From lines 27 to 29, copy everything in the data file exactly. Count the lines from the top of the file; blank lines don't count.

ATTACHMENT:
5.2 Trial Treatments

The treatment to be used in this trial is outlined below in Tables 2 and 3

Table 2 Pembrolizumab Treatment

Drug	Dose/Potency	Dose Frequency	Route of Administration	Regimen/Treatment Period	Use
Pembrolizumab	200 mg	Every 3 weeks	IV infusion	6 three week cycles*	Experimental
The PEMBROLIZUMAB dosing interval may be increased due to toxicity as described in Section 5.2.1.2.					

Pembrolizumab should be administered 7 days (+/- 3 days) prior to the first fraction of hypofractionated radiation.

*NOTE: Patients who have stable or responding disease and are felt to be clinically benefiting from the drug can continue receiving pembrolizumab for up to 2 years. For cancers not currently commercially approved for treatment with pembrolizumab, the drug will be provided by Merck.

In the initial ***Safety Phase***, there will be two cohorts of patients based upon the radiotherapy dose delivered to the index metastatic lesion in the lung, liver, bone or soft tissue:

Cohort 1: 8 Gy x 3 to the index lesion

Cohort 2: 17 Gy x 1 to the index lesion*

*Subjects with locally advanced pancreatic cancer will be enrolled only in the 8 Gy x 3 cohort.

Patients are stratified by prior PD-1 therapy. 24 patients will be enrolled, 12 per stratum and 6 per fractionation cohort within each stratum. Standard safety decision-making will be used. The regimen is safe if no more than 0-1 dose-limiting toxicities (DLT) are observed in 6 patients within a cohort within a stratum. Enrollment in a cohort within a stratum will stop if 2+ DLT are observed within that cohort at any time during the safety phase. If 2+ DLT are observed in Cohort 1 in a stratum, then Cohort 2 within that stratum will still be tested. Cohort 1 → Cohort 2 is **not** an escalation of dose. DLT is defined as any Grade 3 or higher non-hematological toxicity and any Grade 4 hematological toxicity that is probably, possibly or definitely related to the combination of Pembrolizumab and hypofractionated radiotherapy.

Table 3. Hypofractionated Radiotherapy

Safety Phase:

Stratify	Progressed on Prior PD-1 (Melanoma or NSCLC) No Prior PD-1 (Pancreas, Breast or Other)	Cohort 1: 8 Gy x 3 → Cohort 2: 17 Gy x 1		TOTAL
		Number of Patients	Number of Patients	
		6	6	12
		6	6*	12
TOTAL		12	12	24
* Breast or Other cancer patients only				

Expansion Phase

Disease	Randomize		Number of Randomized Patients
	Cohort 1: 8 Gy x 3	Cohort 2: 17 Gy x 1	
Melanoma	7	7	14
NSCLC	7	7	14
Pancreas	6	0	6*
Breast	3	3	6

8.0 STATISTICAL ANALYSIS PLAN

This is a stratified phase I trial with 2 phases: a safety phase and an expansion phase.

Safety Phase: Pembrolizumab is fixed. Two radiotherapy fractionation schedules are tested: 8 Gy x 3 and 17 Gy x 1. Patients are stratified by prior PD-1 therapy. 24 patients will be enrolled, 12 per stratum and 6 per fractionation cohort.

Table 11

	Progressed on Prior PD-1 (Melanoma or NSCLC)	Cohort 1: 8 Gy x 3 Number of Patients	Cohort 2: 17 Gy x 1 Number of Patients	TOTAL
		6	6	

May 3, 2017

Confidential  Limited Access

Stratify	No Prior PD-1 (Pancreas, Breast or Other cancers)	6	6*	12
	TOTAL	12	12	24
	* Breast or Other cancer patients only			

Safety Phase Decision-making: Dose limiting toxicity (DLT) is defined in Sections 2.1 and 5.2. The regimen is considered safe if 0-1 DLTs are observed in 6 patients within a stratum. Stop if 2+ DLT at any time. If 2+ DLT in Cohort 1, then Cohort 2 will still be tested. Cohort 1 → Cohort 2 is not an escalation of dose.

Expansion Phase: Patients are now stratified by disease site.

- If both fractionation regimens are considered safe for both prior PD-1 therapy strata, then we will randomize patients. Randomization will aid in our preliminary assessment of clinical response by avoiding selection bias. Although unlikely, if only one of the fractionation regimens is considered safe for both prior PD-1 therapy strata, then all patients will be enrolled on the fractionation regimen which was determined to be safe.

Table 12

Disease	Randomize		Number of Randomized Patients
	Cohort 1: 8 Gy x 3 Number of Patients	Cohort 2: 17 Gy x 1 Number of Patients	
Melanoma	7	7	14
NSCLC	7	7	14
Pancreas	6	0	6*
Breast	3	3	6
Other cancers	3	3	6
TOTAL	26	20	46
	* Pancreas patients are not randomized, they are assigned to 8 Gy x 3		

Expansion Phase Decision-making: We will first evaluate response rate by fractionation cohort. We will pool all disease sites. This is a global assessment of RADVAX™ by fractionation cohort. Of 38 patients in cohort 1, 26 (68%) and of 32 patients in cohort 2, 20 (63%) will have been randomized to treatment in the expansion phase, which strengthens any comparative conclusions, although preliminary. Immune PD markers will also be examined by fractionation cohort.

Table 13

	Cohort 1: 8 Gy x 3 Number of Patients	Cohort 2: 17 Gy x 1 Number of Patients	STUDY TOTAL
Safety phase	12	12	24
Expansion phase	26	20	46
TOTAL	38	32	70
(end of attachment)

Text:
Pancreas	6	0	6*
Breast	3	3	6

8.0 STATISTICAL ANALYSIS PLAN